Comparing Audio Signals in a Sparse Domain

It is push-time for me in the process of revising an article on comparing audio signals in a sparse domain. (Nine days left.) Our main point (at least in today’s version) is that sparse and parametric models of data provide flexible ways of comparing and/or classifying the contents in audio signals — which has been argued before, e.g., just to cite a few:

  1. R. Gribonval, E. Bacry, S. Mallat, P. Depalle, and X. Rodet, “Analysis of sound signals with high resolution matching pursuit,” in Proc. IEEE-SP Int. Symp. Time-Freq. Time-Scale Anal., (Paris, France), pp. 125-128, June 1996.
  2. K. Umapathy, S. Krishnan, and S. Jimaa, “Multigroup classification of audio signals using time-frequency parameters,” IEEE Trans. Multimedia, vol. 7, pp. 308-315, Apr. 2005.
  3. L. Daudet, “Sparse and structured decompositions of signals with the molecular matching pursuit,” IEEE Trans. Audio, Speech, Lang. Process., vol. 14, pp. 1808-1816, Sep. 2006.
  4. P. Leveau, E. Vincent, G. Richard, and L. Daudet, “Instrument-specific harmonic atoms for mid-level music representation,” IEEE Trans. Audio, Speech, Lang. Process., vol. 16, pp. 116-128, Jan. 2008.
  5. P. Jost and P. Vandergheynst, “On finding approximate nearest neighbours in a set of compressible signals,” in Proc. European Signal Process. Conf., (Lausanne, Switzerland), pp. 1-5, Aug. 2008.
  6. E. Ravelli, G. Richard, and L. Daudet, “Fast mir in a sparse transform domain,” in Int. Conf. Music Info. Retrieval, (Philadelphia, PA), Sep. 2008.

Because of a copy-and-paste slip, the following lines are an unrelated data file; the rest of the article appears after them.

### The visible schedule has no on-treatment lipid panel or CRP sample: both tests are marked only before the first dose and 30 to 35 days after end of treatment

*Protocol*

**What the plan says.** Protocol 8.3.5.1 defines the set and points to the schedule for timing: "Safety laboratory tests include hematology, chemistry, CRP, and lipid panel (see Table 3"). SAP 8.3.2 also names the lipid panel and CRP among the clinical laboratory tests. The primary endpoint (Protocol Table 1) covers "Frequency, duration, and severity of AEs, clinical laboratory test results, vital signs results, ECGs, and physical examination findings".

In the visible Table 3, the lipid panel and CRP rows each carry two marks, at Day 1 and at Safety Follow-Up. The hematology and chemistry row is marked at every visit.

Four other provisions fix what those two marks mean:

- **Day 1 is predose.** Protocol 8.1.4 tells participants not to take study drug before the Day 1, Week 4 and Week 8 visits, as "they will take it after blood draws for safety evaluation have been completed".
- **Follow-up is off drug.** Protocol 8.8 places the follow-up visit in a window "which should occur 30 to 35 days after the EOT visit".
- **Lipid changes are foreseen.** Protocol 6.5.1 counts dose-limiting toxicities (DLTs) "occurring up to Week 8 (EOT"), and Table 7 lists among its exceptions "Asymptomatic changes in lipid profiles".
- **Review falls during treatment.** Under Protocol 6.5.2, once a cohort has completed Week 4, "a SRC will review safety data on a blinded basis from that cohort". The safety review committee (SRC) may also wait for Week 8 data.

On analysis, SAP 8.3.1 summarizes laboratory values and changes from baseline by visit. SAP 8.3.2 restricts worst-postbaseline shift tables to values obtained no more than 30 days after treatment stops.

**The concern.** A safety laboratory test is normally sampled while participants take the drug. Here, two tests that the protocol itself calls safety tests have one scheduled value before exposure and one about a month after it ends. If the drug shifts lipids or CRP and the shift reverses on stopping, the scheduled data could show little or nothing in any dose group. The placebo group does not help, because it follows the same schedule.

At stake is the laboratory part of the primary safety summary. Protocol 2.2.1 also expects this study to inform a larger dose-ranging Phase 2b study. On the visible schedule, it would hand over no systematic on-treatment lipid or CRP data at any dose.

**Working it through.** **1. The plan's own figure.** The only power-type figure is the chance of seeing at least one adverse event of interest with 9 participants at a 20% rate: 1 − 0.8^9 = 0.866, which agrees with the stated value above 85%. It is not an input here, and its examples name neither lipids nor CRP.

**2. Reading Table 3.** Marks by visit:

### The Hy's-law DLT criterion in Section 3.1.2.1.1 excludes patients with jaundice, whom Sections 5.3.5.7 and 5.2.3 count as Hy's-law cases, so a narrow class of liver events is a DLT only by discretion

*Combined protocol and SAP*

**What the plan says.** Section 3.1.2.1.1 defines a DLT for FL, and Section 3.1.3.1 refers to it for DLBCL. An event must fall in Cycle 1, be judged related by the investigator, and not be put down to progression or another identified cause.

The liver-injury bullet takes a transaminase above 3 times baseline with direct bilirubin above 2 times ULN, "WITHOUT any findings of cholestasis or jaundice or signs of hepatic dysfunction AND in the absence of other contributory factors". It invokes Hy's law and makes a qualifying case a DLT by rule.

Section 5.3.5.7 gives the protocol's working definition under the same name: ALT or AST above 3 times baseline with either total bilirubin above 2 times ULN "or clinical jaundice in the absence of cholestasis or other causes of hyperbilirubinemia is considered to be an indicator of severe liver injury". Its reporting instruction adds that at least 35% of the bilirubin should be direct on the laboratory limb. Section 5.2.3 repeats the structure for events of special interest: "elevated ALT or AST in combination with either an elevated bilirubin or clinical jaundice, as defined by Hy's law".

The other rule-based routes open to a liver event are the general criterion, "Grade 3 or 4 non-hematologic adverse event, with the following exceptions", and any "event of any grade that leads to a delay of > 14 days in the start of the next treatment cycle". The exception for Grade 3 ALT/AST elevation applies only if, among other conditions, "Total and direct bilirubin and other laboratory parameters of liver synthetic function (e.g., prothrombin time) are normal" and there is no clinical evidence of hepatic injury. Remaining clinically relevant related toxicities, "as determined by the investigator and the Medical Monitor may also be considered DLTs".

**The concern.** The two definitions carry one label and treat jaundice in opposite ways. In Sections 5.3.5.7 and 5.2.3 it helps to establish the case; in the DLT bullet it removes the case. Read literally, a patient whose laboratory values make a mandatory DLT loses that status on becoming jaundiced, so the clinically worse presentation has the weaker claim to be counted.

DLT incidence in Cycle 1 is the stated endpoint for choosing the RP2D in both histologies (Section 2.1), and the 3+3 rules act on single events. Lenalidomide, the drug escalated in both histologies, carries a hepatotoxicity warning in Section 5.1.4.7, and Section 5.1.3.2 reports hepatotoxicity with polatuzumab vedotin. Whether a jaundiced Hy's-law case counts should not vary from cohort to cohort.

7. P.-A. Manzagol, T. Bertine-Mahieux, and D. Eck, “On the use of sparse time-relative auditory codes for music,” in Proc. Int. Soc. Music Information Retrieval, (Philadelphia, PA), Sep. 2008.
  8. S. Chu, S. Narayanan, and C.-C. J. Kuo, “Environmental sound recognition with time-frequency audio features,” IEEE Trans. Audio, Speech, Lang. Process., vol. 17, pp. 1142-1158, Aug. 2009.
  9. C. Cotton and D. P. W. Ellis, “Finding similar acoustic events using matching pursuit and locality-sensitive hashing,” in Proc. IEEE Workshop App. Signal Process. Audio and Acoustics, (Mohonk, NY), pp. 125-128, Oct. 2009.
  10. E. Ravelli, G. Richard, and L. Daudet, “Audio signal representations for indexing in the transform domain,” IEEE Trans. Audio, Speech, Lang. Process., vol. 18, pp. 434-446, Mar. 2010.
  11. M. Morvidone, B. L. Sturm, and L. Daudet, “Incorporating scale information with cepstral features: experiments on musical instrument recognition,” Patt. Recgn. Lett., vol. 31, pp. 1489-1497, Sep. 2010.
  12. S. Scholler and H. Purwins, “Sparse coding for drum sound classification and its use as a similarity measure,” in Proc. Int. Workshop Machine Learning Music ACM Multimedia, (Firenze, Italy), Oct. 2010.

What is novel about our particular work is that we explore the evaluation of correlations between signals and subsequences in the time domain by comparing elements of their sparse models —
which builds upon the work in P. Jost and P. Vandergheynst, “On finding approximate nearest neighbours in a set of compressible signals,” in Proc. European Signal Process. Conf., (Lausanne, Switzerland), pp. 1-5, Aug. 2008.
Our initial thoughts were that the simultaneous description and “compression” of signals through sparse approximation using parametric overcomplete dictionaries can provide extremely efficient ways of searching audio data by looking at pairwise comparisons of their elements.
With regards to the method of Jost et al., however, we are finding that the compressibility of audio in time-frequency dictionaries is not enough to compete with state-of-the-art algorithms for, e.g., exact search (e.g., A. Kimura, K. Kashino, T. Kurozumi, and H. Murase, “A quick search method for audio signals based on piecewise linear representation of feature trajectories,” IEEE Trans. Audio, Speech, Lang. Process., vol. 16, pp. 396-407, Feb. 2008.).